NavigationNavigation

We haven’t documented any accessibility features for Navigation in Lifeline which deal with how the game provides guidance and assistance to navigate its worlds. These are only for games that have traversal and exploration in 2D and 3D spaces. The following games are similar to Lifeline, and offer accessibility features for Navigation:

VisualVisual

We've documented 5 accessibility features for Visual in Lifeline which deal with how you can adjust the visuals to suit your needs, and offer additional information if you can't hear the game.

Visual Distractions

No Flashes: No flashing strobe effects or you can disable them. This includes the absence of flashing from dramatic visual effects, explosions or weather effects like lightning.

No Screen Shake: No screen shake effect or it is included but it can be disabled. This includes the absence of screen shake for dramatic effect as well as to indicate hits on a target.

No Busy Backgrounds: No distracting backgrounds or you can make them static or blank. This includes the absence of other movement elements in the background that might distract or confuse the action. Where foreground contrast is high, this includes games with some movement in the background that doesn't make it overly difficult to distinguish what is happening.

Motion Sickness Friendly

Motion Sickness Friendly: Doesn't have 3D movement elements that may trigger motion sickness, like motion blur, depth of field and field-of-vision. Or includes the ability to disable motion blur, depth of field and field-of-vision effects.

Play Without Sight

Play Without Sight on iOS with VoiceOver: The game can be played without sight by fully supporting the built-in VoiceOver screen reader on iOS. This includes clear text on buttons and intuitive navigation so VoiceOver can be used to read all interactive elements.

 

Similar Games With More Accessibility Features for Visual

If you want to play Lifeline, but it doesn't offer the Visual accessibility features you require, these similar games extend the Visual accessibility:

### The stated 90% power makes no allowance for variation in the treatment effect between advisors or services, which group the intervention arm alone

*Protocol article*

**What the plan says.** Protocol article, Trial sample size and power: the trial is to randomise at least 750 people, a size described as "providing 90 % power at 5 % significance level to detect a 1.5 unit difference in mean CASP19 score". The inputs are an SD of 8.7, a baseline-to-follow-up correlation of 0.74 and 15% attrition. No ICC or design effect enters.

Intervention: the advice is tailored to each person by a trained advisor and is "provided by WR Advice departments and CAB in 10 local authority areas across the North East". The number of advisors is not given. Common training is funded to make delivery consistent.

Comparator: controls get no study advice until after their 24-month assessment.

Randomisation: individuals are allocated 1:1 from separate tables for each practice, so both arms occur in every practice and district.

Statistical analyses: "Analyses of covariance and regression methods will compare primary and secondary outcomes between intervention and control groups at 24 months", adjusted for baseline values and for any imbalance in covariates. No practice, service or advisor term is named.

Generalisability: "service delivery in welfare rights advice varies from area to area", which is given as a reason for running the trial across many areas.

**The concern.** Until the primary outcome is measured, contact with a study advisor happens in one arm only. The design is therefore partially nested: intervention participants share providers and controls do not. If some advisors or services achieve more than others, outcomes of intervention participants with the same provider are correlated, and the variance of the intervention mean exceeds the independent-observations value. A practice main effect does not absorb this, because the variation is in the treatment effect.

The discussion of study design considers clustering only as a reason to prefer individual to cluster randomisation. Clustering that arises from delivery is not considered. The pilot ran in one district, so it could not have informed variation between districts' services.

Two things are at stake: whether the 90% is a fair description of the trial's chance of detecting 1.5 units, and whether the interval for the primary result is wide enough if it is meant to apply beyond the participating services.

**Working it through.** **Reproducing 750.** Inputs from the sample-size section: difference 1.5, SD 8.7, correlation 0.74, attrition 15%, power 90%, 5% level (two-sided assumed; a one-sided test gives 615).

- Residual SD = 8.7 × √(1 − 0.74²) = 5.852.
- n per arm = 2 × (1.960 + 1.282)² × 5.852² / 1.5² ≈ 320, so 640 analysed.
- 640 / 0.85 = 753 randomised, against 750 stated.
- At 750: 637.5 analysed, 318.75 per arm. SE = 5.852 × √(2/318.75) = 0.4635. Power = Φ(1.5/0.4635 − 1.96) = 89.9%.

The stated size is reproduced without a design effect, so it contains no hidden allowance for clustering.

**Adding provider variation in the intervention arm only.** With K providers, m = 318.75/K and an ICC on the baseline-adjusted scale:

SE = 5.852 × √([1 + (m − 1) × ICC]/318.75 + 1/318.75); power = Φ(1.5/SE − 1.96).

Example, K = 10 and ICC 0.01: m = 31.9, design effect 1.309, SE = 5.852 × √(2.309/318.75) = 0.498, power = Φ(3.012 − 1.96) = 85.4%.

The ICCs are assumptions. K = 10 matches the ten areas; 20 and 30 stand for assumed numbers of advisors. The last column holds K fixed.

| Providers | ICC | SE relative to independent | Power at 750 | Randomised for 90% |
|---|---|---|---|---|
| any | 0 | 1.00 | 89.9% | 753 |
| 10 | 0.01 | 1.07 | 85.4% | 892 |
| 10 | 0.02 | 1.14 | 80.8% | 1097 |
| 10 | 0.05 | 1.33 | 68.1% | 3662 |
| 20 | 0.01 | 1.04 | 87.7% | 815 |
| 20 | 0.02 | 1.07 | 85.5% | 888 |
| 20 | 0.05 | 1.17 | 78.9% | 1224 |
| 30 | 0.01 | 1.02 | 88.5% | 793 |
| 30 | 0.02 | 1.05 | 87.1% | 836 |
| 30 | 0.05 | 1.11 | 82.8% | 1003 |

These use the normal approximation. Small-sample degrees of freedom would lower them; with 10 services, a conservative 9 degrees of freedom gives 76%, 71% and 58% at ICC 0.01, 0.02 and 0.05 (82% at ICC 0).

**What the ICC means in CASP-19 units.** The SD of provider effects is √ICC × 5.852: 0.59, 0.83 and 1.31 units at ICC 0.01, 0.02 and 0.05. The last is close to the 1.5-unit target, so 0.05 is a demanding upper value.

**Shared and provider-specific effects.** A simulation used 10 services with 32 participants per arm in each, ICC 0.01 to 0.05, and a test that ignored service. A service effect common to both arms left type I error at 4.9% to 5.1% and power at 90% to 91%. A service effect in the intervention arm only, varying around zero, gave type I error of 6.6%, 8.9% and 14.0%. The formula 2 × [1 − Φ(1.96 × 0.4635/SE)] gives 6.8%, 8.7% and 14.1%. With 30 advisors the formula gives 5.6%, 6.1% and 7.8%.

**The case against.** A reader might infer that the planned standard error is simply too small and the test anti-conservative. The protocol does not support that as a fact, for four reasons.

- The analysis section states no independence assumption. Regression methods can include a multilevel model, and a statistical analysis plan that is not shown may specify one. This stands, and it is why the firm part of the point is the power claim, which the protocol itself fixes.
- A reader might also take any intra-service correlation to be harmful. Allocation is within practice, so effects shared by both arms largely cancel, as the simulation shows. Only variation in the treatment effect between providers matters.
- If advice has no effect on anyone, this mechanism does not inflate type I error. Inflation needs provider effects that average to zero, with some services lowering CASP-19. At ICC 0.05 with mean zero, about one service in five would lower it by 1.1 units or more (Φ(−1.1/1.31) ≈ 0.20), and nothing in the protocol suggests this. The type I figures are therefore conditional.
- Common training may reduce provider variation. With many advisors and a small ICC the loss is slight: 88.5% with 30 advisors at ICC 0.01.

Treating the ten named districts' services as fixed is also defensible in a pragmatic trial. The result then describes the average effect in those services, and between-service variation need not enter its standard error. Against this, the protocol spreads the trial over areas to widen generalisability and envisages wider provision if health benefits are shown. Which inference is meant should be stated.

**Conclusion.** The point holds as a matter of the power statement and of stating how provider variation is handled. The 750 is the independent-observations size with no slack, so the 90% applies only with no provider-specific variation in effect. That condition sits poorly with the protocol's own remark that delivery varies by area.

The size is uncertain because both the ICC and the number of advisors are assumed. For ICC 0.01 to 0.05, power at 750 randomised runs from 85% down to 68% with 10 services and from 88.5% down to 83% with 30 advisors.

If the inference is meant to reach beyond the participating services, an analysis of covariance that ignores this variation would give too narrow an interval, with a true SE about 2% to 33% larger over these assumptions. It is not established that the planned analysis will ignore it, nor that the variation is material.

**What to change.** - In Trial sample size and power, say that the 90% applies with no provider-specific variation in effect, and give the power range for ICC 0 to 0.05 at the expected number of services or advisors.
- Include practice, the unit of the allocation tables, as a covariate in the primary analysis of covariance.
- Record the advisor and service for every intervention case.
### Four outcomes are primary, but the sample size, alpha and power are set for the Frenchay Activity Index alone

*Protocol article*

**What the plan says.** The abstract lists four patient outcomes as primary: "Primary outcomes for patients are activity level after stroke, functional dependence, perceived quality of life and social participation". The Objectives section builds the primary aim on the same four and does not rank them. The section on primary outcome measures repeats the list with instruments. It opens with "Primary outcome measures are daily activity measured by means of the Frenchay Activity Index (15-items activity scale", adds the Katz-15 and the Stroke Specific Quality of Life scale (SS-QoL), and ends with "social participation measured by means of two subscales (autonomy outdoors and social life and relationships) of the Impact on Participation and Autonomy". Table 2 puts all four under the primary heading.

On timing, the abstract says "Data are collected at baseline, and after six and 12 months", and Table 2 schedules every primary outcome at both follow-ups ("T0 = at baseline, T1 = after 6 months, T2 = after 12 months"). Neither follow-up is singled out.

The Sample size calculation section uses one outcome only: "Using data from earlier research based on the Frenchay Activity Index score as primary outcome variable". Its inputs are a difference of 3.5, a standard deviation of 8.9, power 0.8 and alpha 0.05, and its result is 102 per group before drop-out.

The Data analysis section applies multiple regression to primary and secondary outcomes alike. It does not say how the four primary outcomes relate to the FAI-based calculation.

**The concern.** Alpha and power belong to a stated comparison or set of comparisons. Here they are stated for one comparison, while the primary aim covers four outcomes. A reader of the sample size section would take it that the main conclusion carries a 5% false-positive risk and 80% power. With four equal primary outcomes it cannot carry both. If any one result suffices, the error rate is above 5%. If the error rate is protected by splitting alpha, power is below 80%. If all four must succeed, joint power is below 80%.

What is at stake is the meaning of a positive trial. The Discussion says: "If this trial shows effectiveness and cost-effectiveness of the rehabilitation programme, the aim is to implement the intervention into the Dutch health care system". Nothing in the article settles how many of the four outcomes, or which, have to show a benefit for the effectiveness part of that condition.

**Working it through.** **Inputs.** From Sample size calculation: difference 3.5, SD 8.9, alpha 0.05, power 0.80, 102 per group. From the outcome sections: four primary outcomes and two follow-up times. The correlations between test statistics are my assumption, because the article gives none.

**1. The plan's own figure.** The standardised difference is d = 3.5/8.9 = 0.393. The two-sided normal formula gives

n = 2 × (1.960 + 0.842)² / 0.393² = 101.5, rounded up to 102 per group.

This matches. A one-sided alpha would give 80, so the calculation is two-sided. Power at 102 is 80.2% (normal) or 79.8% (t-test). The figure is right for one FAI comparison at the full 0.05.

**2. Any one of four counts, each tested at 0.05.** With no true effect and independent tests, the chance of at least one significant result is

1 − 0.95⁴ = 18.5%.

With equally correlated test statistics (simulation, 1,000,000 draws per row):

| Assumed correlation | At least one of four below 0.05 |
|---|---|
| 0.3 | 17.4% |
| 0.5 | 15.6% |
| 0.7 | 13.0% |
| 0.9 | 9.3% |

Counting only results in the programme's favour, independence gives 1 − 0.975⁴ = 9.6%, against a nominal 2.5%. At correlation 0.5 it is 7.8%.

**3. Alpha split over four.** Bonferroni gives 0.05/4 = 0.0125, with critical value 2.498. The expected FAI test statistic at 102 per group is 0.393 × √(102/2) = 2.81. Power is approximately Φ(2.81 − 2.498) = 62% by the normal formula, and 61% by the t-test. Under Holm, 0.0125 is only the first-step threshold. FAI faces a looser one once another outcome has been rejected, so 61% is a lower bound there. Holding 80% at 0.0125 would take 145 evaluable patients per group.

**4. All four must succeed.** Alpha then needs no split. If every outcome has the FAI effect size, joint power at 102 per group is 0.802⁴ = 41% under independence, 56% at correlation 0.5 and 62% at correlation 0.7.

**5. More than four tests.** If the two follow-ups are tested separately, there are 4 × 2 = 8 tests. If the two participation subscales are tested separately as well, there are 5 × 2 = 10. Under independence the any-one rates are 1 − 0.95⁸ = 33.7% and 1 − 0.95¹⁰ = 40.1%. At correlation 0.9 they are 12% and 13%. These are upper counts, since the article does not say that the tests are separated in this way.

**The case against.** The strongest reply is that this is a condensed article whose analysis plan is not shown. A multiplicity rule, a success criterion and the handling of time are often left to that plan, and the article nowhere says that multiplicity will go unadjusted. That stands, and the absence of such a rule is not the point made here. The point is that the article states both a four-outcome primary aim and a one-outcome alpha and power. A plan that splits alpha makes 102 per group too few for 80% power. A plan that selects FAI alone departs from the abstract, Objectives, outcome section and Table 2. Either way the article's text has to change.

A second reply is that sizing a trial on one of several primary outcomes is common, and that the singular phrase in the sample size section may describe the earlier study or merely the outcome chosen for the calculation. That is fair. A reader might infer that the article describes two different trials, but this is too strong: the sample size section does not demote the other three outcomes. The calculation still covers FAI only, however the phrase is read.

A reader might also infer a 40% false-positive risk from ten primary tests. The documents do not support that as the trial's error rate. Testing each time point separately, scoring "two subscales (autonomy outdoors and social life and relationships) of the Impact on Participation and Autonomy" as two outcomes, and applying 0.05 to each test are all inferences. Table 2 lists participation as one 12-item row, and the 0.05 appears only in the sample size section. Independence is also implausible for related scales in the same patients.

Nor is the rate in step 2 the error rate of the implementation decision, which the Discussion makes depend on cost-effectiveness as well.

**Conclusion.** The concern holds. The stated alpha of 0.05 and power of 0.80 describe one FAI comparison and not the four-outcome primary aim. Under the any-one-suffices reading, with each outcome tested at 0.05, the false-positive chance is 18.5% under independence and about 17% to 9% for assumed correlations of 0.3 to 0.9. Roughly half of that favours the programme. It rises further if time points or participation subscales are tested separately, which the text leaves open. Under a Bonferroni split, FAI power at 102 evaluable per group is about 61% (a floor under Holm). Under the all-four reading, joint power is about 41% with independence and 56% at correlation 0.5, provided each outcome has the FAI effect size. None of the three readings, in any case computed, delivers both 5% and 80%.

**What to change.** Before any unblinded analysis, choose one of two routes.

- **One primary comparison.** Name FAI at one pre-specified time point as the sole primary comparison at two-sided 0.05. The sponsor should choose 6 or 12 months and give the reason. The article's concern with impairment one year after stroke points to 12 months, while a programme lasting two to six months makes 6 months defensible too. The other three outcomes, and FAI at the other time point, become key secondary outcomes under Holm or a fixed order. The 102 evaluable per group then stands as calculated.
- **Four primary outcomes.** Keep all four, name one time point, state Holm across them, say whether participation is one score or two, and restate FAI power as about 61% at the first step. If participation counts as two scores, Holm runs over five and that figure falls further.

AudioAudio

We've documented 1 accessibility feature for Audio in Lifeline which deals with how you can adjust the audio of the game and whether audio cues compensate for aspects of the game that are hard to see.

Play Without Hearing

Play Without Hearing: No audio cues are necessary to play the game well.

 

Similar Games With More Accessibility Features for Audio

If you want to play Lifeline, but it doesn't offer the Audio accessibility features you require, these similar games extend the Audio accessibility:

System Accessibility Settings

In addition to the accessibility features provided in the game, you can also use system-wide accessibility settings:

Android
Android has accessibility settings including ways to navigate and interact, although not all games support this.
 
PC
Windows has extensive accessibility features. Some, like colour correction, work with games. Lots of accessibility software can be used with PC games, from voice recognition to input device emulators.
 
iOS
iOS has a very extensive suite of accessibility settings including ways to navigate with voice and comprehensive screen reading, though most of the features don't work with games.
 
Read more about system accessibility settings.

VSC LogoAccessibility Report supported by VSC Rating Board, PlayabilityInitiative and accessibility contributors Andy Robertson and Ben Kendall


Taming Gaming Book Written by parents for parents, the database complements the in-depth discussion about video game addiction, violence, spending and online safety in the Taming Gaming book. We are an editorially independent, free resource without adverts that is supported by partnerships.